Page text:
Looking through my Zotero library, I found a series of essays by Aaron Swartz, written back in 2006. I added these essays years ago, before I know who Swartz was. I heard about him (mostly on Twitter) only in the last year couple years, first regarding the JSTOR lawsuit and then about his tragic suicide. If you don’t know who Swartz is, I highly recommend Larissa MacFarquhar’s piece in the New Yorker, “The Tragedy of Aaron Swartz.”
I originally saved the essays because they’re about Wikipedia, and I returned to them because I’ve been very interested in Wikipedia lately (as I’ve written about on this blog, I had the students in my Romanticism course add to a Wikipedia page as part of an assignment about literary vocabulary). Though seven years have passed, Swartz’s Wikipedia essays are still worth reading.
In “Wikimedia at the Crossroads” Swartz talks about his attendance at Wikimania and his campaign for the Wikimedia Foundation’s Board of Directors (he was not elected). The second essay is the one most worth reading. “Who Writes Wikipedia?” challenges Jimmy Wales’s claim that Wikipedia is in fact mostly written by a small group of people (you can watch a 2005 webcast of Wales). Swartz concludes that although “insiders account for the vast majority of the edits,” they’re mostly just formatting: “it’s the outsiders who provide nearly all of the content.”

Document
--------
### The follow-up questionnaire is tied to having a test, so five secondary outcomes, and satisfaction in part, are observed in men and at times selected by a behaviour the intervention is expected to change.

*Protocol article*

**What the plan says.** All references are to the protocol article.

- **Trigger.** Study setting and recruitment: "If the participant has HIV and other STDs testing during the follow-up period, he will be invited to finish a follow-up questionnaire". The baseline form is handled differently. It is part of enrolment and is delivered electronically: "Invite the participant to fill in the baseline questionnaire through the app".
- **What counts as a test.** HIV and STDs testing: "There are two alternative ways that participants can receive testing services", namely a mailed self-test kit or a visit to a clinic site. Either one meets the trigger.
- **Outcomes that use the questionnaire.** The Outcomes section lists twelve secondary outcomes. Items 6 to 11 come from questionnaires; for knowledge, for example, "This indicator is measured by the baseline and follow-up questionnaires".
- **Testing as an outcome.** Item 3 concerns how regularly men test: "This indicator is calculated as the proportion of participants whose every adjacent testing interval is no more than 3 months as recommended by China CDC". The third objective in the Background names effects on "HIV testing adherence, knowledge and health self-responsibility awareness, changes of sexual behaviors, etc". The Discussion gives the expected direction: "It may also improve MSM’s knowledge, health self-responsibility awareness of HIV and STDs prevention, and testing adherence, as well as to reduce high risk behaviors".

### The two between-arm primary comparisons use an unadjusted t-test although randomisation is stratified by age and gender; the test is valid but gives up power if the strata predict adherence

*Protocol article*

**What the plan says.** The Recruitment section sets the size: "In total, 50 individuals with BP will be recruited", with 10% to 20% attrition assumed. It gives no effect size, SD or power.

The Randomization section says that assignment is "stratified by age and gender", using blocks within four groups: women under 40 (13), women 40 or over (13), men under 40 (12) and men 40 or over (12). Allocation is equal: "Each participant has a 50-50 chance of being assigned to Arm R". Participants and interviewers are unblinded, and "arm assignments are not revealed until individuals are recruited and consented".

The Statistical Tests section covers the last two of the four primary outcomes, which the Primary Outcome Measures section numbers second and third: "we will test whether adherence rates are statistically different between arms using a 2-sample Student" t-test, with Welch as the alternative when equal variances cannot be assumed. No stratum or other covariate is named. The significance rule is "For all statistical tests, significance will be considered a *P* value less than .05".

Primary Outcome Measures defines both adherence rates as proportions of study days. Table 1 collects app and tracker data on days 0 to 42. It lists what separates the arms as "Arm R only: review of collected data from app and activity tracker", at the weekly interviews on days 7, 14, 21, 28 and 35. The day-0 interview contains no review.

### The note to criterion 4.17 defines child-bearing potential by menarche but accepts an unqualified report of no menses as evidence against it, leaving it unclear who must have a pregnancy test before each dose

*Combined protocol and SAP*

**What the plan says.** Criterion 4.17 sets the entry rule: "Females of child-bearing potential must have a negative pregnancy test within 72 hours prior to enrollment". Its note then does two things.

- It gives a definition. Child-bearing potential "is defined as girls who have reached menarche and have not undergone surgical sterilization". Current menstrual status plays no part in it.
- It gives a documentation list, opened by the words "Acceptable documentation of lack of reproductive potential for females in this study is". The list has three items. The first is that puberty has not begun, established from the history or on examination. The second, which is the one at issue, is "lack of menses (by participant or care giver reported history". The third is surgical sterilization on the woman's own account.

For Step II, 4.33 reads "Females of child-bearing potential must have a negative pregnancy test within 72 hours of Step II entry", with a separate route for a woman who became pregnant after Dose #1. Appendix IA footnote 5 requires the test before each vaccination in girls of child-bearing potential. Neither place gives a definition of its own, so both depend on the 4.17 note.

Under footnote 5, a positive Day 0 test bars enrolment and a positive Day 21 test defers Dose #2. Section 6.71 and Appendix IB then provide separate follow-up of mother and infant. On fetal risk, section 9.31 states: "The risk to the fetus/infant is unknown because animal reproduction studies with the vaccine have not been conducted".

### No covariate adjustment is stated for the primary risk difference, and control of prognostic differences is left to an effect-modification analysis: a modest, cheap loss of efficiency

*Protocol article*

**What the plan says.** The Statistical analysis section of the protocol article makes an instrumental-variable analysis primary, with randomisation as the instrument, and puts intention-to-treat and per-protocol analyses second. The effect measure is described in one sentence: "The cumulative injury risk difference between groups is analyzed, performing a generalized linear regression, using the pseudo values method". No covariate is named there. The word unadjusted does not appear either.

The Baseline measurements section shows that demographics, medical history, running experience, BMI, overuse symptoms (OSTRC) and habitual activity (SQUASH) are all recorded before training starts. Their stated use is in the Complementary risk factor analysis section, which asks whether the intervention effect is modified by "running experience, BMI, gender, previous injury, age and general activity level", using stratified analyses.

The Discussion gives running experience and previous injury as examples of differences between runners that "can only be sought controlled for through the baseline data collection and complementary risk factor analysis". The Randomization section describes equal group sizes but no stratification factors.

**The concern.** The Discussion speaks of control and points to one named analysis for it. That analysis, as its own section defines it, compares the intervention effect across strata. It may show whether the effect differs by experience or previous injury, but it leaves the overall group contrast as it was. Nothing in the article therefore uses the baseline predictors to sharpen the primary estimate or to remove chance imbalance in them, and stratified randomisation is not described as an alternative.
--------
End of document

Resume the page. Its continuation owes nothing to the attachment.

The third essay, “Who Runs Wikipedia?“, begins with the question, why did Wikipedia work? He argues that Wikipedia’s strength is in its users, not the governing organization. In “Making More Wikipedians,” he argues that to promote Wikipedia, Wikipedians need to recruit, “giving talks and tutorials to groups that you know about, explaining the core ideas behind Wikipedia, and giving demonstrations of how to get involved in it.” Apparently, in 2006 only 10% of people knew about Wikipedia. Now (according to Alexa) it’s the 6th most popular site in the world.
The fifth of Swartz’s essays, “Making More Wikipedias,” argues that “Wikipedia’s real innovation was the idea of radical collaboration.” The software matters less than the ethos and the culture. This isn’t to say that software doesn’t matter at all, though, as the final essay, “Code, and Other Laws of Wikipedia,” makes clear. For example, the interface has to be user-friendly, otherwise non-experts are barred from entry. Yet Swartz maintains that these are really political choices, not technical ones, and the Wikipedia community (not a for-profit company, even if run by Wales) should make the decisions.
I’m in the process of compiling a list of articles about Wikipedia, so if you know of any good ones, please let me know!